There are few things better than finding a new iPhone or iPod under your tree on Christmas Day. If you received an iPod, you’ll find enough in Apple’s box to start enjoying music, videos, and/or apps right away. iPhone users get all of those great features plus cellular telephone and Internet access. But these devices suffer from the same weaknesses: they’re fragile — the reason roughly 80% of iPhone owners use cases — and they depend upon external accessories for quite a few things. If you want to make the most of your Apple device, you’ll want to accessorize (and app-cessorize) it right away.

Our best iPhone accessory recommendations are similar across all current models. But they vary considerably from small to medium to big iPods. Read on for all of our top picks!


Accessories For All iPhones (iPhone 6 Plus, iPhone 6, iPhone 5s, iPhone 5c)

Question 1: What Does A New iPhone Owner Need

For iPhones, the single most important accessory is a case, though the “right” type of case varies between devices, as well as your personal preferences. Most iPhones are made with shatterable glass and dentable metal, both of which can also be scratched and scuffed if not protected. Only the iPhone 5c (above) has a plastic body, though its front glass sticks out from the rear frame, and can easily be broken if dropped on the ground.


For most people, we recommend dual-layer cases such as Speck’s CandyShells, which have shock-absorbing rubber inner linings and hard plastic exteriors. The standard CandyShell is available for the iPhone 6 ($18 to $35), iPhone 5/5s ($13-$35), and iPhone 5c ($13-$35), nicely balancing a reasonable thickness and great protection.


iPhone 6 Plus users can currently choose between Speck’s thicker CandyShell Grip ($20-$40) or thinner, single-layer cases with less internal protection. Because the iPhone 6 Plus is so large, every millimeter of extra thickness can lead to unnecessary hand and pocket discomfort, so cases such as Griffin’s Reveal ($13-$20, shown above) have struck us as better picks for this model.


If you’re seriously concerned about dropping your iPhone in water or dirt, OtterBox’s Defender Series cases (iPhone 6 Plus, $54+iPhone 6, $34; iPhone 5/5s, $29+; iPhone 5c, $29+) are even larger than CandyShells but include screen coverage and waterproofing. They’re more expensive and bulkier, which could be a real issue for larger iPhone users. Otter’s LifeProof division makes lighter waterproof Fre cases for most iPhones (iPhone 6, $80; iPhone 5/5s, $60+, shown above; iPhone 5c, $80), enabling them to be safely submerged to roughly 10-foot depths.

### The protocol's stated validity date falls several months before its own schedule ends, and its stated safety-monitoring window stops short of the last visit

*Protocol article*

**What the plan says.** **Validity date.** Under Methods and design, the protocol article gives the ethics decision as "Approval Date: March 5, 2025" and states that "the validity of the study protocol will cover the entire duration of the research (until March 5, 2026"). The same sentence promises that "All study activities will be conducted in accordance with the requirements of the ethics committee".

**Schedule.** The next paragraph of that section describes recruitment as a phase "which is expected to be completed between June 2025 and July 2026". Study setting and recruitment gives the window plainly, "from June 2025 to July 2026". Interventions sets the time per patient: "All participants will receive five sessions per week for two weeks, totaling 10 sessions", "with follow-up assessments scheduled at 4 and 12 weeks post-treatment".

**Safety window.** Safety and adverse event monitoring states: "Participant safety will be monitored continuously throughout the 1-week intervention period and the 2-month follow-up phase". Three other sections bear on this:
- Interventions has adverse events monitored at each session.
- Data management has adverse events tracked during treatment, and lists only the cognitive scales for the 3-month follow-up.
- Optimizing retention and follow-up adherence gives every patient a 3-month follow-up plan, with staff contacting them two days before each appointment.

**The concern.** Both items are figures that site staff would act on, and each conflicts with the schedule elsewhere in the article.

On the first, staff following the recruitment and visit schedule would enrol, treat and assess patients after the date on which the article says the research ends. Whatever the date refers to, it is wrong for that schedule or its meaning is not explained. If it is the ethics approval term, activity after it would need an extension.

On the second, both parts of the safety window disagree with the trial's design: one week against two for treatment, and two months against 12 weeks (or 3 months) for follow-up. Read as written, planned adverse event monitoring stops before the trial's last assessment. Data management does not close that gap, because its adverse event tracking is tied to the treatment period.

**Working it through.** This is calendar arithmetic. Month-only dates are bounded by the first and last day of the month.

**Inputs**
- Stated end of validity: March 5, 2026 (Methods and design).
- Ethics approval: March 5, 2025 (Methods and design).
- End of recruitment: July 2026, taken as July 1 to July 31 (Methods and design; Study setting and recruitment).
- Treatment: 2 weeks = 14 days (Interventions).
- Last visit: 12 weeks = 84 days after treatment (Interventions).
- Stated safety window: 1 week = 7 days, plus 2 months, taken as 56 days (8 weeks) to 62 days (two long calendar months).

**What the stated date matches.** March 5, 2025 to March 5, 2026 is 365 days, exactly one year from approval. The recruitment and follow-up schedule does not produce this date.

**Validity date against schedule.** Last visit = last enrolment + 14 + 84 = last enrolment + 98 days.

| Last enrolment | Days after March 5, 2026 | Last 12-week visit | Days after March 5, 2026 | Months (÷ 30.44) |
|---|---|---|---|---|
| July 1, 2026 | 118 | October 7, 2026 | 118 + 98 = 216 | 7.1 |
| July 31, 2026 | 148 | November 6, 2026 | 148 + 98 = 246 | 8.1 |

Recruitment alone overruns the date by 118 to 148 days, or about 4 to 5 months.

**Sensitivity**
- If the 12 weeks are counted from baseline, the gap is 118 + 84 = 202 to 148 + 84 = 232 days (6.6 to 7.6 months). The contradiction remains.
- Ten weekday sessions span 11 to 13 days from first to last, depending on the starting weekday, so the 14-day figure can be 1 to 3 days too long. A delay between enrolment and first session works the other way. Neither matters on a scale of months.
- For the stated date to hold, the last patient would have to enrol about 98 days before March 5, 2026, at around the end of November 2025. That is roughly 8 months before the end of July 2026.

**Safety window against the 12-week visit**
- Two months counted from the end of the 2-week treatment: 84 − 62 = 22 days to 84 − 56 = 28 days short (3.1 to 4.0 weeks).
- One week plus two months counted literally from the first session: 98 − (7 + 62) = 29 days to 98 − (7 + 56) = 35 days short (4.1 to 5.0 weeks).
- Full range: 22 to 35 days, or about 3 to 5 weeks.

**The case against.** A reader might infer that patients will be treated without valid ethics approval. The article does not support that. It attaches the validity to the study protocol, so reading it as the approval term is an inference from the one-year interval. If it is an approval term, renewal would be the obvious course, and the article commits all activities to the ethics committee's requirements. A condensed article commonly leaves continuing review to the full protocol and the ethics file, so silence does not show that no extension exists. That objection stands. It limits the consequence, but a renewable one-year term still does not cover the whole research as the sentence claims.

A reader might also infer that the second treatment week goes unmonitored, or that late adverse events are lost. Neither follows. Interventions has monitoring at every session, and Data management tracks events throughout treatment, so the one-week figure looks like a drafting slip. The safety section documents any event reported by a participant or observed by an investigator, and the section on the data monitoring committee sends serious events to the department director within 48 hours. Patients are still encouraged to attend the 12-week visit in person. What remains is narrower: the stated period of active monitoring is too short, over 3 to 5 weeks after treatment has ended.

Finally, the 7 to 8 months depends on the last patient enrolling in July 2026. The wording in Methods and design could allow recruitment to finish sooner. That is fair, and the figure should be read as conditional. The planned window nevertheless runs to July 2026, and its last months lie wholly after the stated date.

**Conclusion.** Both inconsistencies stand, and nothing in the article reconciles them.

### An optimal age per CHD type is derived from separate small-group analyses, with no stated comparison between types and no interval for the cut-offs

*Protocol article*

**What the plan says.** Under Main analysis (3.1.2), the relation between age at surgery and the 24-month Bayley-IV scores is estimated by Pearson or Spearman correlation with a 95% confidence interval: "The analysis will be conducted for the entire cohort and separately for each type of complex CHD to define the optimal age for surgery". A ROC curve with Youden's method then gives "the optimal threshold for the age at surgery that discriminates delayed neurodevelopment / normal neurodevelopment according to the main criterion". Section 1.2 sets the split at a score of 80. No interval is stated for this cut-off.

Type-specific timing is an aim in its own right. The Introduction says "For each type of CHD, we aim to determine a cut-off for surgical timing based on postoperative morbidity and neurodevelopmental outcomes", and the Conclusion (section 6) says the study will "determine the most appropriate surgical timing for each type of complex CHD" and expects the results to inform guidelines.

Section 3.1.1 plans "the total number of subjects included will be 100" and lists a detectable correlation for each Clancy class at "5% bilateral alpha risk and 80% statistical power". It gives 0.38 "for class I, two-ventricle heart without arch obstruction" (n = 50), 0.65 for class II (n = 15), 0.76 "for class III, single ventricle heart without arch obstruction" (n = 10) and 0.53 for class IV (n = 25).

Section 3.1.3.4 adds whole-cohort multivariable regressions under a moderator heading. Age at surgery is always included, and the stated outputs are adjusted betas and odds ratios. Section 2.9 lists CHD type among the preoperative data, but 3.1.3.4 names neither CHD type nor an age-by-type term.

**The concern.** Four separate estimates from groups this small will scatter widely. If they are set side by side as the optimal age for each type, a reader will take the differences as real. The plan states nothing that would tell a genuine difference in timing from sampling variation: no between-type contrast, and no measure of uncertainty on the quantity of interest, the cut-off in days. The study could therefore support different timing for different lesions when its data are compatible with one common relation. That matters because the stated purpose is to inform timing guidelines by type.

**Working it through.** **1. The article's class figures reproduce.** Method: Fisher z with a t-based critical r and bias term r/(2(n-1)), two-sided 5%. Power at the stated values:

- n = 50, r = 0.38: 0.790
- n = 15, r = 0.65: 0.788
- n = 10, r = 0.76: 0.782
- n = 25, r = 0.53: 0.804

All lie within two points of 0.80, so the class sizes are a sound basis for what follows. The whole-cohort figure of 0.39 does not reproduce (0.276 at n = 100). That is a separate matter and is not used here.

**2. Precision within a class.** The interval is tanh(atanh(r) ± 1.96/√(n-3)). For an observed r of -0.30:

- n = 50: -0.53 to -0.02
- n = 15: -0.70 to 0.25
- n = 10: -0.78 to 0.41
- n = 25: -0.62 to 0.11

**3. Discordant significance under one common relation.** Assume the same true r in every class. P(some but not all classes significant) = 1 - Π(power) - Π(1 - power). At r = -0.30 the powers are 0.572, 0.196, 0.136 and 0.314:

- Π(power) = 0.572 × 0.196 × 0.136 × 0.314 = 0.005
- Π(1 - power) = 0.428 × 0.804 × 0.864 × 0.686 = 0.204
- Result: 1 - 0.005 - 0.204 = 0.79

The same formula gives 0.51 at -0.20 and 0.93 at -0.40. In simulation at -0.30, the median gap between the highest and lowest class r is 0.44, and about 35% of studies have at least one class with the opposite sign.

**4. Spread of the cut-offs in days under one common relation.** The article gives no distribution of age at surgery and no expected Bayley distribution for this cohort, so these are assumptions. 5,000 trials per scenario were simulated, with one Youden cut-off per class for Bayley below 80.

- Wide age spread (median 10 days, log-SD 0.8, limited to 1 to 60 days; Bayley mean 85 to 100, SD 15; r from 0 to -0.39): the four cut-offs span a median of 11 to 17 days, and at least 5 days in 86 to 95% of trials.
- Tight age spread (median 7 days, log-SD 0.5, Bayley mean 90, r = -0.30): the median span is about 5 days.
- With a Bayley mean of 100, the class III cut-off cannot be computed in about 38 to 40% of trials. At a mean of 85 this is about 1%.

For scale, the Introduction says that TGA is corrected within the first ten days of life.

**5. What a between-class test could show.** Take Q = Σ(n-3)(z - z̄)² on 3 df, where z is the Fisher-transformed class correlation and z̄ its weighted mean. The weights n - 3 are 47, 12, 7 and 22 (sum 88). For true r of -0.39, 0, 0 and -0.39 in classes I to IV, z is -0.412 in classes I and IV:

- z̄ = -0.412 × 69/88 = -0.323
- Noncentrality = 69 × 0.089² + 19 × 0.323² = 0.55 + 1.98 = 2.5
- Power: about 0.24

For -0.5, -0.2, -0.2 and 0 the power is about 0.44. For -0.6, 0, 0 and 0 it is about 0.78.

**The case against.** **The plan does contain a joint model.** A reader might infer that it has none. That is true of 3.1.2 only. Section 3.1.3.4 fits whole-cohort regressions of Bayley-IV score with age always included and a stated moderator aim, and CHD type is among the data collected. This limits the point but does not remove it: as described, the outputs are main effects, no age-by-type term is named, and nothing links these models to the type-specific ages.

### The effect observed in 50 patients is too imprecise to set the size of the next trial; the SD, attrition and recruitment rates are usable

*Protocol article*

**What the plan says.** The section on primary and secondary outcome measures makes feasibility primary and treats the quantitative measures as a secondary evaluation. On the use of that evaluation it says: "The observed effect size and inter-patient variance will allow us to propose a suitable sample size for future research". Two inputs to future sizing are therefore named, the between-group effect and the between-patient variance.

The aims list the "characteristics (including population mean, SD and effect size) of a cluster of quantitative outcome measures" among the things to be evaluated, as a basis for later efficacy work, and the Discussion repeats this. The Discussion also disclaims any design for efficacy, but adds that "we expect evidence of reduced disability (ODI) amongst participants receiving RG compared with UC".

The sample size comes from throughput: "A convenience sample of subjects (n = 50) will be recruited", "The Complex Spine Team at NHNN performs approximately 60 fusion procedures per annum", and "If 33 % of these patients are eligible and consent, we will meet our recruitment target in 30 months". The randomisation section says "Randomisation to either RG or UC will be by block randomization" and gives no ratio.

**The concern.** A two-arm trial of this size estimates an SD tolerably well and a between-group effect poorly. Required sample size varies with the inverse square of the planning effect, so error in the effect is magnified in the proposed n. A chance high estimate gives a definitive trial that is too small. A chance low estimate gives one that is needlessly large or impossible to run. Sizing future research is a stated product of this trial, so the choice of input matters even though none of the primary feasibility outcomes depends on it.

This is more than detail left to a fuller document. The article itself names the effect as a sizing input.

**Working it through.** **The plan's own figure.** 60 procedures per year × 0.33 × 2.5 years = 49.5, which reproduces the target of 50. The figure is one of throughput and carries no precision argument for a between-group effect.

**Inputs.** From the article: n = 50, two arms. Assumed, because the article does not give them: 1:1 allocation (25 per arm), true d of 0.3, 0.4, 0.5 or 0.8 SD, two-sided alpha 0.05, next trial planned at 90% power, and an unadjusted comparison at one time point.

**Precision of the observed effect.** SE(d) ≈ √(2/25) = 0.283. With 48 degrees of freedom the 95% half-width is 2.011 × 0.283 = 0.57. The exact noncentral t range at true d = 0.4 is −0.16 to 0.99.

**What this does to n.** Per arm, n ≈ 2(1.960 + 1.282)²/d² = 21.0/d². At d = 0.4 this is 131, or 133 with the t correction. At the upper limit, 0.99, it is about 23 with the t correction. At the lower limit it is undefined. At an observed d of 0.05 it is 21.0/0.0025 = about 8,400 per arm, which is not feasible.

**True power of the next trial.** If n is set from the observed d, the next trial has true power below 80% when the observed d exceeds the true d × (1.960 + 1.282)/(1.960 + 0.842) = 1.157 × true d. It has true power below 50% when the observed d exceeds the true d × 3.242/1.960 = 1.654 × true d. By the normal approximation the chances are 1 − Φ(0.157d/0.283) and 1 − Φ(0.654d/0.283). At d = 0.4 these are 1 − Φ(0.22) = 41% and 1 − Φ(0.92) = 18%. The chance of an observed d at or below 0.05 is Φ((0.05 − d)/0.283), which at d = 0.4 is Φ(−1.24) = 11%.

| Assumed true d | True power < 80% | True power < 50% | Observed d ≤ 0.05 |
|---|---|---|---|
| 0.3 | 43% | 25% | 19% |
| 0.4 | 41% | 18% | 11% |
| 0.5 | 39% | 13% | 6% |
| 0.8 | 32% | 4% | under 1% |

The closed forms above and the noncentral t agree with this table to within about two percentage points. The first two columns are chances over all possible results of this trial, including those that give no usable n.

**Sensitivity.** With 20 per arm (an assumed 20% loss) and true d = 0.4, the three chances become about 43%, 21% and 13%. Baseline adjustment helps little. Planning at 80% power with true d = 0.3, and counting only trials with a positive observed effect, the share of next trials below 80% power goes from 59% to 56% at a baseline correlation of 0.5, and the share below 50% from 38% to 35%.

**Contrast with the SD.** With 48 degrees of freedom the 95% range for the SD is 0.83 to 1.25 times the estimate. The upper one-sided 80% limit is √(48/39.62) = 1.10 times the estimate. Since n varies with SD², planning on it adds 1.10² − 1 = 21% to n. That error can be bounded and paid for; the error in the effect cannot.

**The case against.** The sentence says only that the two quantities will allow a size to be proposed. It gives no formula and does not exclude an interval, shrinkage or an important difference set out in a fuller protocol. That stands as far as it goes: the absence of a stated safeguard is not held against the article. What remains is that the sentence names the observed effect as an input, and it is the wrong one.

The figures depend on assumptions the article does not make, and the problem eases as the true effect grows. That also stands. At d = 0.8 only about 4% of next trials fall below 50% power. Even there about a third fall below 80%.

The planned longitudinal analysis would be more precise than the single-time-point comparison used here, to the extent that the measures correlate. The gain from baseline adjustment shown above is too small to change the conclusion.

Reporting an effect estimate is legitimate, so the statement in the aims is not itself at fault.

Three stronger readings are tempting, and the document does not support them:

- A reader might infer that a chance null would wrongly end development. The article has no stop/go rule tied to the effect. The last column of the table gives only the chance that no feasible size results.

Some users may prefer flip-style cases with front lids. A nice basic option is SwitchEasy’s Rave ($30-$40), available in four colors, while a fancier classic model called BookBook ($60, above) by Twelve South is made from genuine leather and also serves as a card and cash wallet.


Batteries and battery cases are also worthwhile for iPhones; only the iPhone 6 Plus is able to run for a full day of active use without requiring a late afternoon recharge. Our full guide to batteries and battery cases is here, and we’ve just reviewed early iPhone 6 and 6 Plus models from Tylt (shown above) and MOTA, running from $80-$100.


Question 2: What Might A New iPhone Owner Want?


The speaker, gaming, and car accessories mentioned in the iPad section are also great choices for the iPhone; they work equally well with both iPads and iPhones. But unlike the iPad, which isn’t generally docked in speakers, the iPhone works well with Lightning dock speakers such as Soundfreaq’s Sound Step with Lightning Connector ($70-$140, above) and docking clock radios including iHome’s $150 twin-dock iDL100 (shown in the iPod section below) or the similar $90 single-dock iDL95. These speakers play audio and charge the iPhone at the same time.


The iPhone is also far more likely to be mounted in the front seat of a car than an iPad. In our experience, the most cost-effective front seat mount is Just Mobile’s $35 Xtand Go Z1, which can be placed on a dashboard and easily angle-adjusted for driver or passenger viewing. But if you want to save a few bucks and don’t live in a cold climate, where the air vent will blow hot air on your iPhone, we’d recommend Kenu’s $25 Airframe for smaller iPhones and $30 Airframe+ for larger models.


Although Apple’s EarPods are respectable starter earphones, there are many superior options out there. Frequent travelers may appreciate the active noise-canceling hardware inside Audio-Technica’s $105-$125 ATH-ANC7b, which delivers superb audio quality for its price with classic headphone styling, or Apple’s latest $200-$300 Beats Studio, which has more modern styling but less impressive sound.



If you’re seeking smaller earphones, Bowers & Wilkins’ $180 C5 Series 2 (shown) take a huge step up over the EarPods in both sound and in-ear stability, and Ultimate Ears’ $350 UE900 is very close to the peak of in-ear technology. They’re both in-ear models, using memory wire to hold tight in your ears; C5 is more of a mainstream model with nice, warm sound, while the UE900 is loaded with four audio drivers per ear for incredibly high-fidelity renditions of your favorite songs.


Photographers may enjoy Olloclip’s 4-in-1 Lenses, available in separate versions for the iPhone 6/6 Plus ($80-$100), iPhone 5/5s ($70), and iPhone 5c ($60). Each compact lens set includes wide-angle, macro, and fisheye attachments so you can take close-ups and much wider images and videos; the iPhone 6/6 Plus model also works with the front FaceTime camera for selfies.


Last but not least, we’ll repeat our iPad recommendation of the Apple TV, which connects to your HDTV and streams iPad, iPhone, and iPod touch video smoothly over your Wi-Fi network. The Apple TV also has a large collection of numerous built-in apps taken from network TV, cable TV, and Internet video channels. If you’re buying one now, make sure you get the current-generation Apple TV, not an older model, since Apple is no longer supporting earlier Apple TVs with software updates. Refurbished current-generation units are selling for a discount.